This crisis could have been averted (and still might) if Swanson had merely given Professor King credit as a source for some of his pearls of wisdom. Instead, he and Raytheon have sat back, published the handbook as original thinking and reaped the image rewards of Swanson’s being positioned as something of a latter-day Peter Drucker. And, sadly, rather than counseling the CEO to admit fault and give credit where credit is due, the PR spokesperson is busy spinning the story in a pro-Raytheon way.

It remains to be seen if the Raytheon CEO’s fudging of the truth will cause the same uproar we saw occur at RadioShack. Regardless, corporate communications/PR seems to have lost yet another opportunity to play a senior strategy role in counseling an executive what to say and do in a crisis. But, as the Nick Naylor character in "Thank for Smoking" likes to say, "Hey, we all have to pay for the mortgage."

Apr 20

Those who cannot remember the past are condemned to repeat it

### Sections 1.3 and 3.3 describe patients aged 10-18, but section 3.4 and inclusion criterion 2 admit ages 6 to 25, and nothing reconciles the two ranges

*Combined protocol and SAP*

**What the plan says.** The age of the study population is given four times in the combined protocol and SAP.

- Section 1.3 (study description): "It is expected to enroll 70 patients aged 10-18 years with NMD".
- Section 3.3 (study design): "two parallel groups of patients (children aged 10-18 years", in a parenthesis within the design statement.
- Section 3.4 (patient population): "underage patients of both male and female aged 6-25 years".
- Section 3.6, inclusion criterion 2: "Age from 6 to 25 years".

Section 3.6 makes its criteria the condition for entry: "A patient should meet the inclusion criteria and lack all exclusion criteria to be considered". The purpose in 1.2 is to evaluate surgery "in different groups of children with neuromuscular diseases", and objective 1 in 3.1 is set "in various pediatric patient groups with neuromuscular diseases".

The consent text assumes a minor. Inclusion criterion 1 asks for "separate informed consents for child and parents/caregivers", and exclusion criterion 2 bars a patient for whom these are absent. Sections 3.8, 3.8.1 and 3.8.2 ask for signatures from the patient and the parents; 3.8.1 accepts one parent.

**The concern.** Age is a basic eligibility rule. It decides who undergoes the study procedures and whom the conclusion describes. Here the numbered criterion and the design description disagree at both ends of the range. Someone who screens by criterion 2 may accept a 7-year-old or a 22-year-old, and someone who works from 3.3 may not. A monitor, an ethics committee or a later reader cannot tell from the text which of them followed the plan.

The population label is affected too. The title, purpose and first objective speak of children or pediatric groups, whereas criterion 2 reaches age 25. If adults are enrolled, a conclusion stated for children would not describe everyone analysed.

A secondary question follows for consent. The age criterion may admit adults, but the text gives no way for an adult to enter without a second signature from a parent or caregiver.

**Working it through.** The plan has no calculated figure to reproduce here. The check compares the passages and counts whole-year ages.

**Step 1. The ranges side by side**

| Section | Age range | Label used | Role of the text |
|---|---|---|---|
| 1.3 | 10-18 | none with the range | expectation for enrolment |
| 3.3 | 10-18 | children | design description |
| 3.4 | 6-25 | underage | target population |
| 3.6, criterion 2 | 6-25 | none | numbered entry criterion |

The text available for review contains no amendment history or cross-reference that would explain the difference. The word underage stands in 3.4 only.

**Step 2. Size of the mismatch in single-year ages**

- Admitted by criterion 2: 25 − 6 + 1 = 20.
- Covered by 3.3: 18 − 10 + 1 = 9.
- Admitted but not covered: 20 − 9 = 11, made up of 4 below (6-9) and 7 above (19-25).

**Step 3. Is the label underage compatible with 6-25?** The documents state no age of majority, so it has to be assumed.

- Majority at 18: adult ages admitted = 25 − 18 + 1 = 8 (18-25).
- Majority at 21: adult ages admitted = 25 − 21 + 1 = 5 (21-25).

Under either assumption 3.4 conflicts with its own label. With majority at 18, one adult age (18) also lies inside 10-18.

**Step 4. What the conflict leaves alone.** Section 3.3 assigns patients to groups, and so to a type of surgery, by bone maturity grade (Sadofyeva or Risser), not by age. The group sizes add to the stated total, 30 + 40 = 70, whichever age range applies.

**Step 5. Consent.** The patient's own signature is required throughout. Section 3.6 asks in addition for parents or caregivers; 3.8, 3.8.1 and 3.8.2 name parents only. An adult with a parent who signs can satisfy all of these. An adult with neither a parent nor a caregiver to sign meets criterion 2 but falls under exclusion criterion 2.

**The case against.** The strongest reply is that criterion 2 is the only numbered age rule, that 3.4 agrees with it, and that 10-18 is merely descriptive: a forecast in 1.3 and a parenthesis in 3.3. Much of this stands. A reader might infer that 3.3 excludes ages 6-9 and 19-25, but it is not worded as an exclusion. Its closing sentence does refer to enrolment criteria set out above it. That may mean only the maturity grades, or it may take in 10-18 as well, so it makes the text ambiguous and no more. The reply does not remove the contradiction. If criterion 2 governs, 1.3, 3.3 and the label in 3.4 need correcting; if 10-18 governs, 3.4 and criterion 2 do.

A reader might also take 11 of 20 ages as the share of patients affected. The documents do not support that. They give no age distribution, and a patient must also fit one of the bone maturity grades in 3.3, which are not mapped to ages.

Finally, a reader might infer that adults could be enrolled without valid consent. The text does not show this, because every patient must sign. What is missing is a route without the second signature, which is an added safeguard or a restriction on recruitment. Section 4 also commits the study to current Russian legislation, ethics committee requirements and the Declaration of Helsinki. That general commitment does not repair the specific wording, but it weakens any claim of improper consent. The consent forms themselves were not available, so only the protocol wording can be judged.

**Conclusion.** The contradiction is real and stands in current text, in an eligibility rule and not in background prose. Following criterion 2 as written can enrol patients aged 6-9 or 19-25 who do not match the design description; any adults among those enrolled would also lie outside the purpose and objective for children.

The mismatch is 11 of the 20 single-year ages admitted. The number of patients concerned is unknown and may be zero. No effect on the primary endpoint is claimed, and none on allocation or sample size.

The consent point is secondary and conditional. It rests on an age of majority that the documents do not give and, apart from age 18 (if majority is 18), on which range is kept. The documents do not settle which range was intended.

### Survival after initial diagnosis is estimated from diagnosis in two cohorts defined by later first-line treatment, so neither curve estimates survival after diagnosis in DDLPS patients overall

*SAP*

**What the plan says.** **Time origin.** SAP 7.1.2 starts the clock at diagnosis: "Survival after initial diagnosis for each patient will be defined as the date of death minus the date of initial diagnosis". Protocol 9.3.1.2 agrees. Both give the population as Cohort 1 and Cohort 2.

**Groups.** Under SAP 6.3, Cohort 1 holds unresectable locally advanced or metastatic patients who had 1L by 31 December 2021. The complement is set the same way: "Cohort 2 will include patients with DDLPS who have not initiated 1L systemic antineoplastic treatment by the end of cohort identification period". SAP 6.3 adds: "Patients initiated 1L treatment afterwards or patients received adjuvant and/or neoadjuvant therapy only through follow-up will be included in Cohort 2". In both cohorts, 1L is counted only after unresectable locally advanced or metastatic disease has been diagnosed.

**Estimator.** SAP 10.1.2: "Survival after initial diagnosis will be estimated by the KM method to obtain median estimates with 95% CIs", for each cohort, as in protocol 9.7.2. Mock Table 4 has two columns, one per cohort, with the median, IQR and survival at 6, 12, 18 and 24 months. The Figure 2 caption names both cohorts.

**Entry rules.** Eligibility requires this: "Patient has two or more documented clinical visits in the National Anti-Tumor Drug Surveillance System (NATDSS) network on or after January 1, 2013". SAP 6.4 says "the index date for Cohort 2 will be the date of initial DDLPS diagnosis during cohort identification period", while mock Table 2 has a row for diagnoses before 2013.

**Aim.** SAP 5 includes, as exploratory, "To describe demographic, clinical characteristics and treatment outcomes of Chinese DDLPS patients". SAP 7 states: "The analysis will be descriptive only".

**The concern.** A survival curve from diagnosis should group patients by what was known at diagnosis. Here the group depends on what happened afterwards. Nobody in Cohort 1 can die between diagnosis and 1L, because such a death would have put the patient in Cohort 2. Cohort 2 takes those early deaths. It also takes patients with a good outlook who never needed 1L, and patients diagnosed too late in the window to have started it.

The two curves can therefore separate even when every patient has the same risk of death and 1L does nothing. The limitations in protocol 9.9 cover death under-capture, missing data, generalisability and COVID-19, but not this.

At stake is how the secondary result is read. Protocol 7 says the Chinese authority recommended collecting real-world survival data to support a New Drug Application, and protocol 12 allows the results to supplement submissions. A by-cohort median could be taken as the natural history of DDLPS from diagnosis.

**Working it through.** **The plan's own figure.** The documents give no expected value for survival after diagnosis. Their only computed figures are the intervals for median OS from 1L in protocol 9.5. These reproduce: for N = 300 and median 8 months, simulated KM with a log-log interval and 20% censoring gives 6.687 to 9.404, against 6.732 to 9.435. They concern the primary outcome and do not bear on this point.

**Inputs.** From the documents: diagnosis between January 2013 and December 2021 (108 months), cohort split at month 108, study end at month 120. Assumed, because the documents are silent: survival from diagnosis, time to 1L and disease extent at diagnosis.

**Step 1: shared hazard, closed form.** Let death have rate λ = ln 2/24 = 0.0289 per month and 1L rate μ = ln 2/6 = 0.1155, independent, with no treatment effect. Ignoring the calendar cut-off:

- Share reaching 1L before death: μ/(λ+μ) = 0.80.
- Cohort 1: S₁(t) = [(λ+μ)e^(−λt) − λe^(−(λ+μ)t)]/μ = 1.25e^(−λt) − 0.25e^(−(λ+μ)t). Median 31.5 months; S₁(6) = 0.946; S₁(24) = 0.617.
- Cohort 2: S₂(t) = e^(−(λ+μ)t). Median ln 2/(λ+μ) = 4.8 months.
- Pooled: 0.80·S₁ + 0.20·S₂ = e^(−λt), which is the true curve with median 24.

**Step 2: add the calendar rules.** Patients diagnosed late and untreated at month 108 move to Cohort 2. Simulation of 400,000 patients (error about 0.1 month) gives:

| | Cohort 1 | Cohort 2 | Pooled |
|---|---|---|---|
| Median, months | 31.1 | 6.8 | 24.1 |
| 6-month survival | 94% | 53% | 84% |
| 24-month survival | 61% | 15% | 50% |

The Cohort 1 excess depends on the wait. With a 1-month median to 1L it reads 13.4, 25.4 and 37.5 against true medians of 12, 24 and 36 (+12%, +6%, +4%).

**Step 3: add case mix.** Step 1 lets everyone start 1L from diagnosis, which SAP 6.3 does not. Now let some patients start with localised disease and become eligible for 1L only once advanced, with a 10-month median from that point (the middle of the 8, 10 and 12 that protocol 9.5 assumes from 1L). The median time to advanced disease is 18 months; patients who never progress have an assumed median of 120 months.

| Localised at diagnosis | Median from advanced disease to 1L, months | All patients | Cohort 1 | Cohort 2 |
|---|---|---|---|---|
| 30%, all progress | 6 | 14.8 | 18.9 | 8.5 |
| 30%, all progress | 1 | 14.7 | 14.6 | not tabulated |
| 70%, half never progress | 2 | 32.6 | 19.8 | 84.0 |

Can you believe a General Motors PR staffer approached ex-Clinton Labor Secretary and current political pundit, Robert Reich, and offered to pay him to use his blog and other communications "vehicles" to say positive things about the auto maker’s worker buyout program? Oh baby, talk about falling asleep at the wheel!

In this post-Armstrong Williams-Ketchum debacle world in which we live, you’d think any PR person worth his or her salt would know better than to approach a political commentator cum journalist and offer him money to shill for them. The Williams-Ketchum mess was major news for months, so I find it hard to believe GM’s combined client-agency team missed the coverage. Or did they?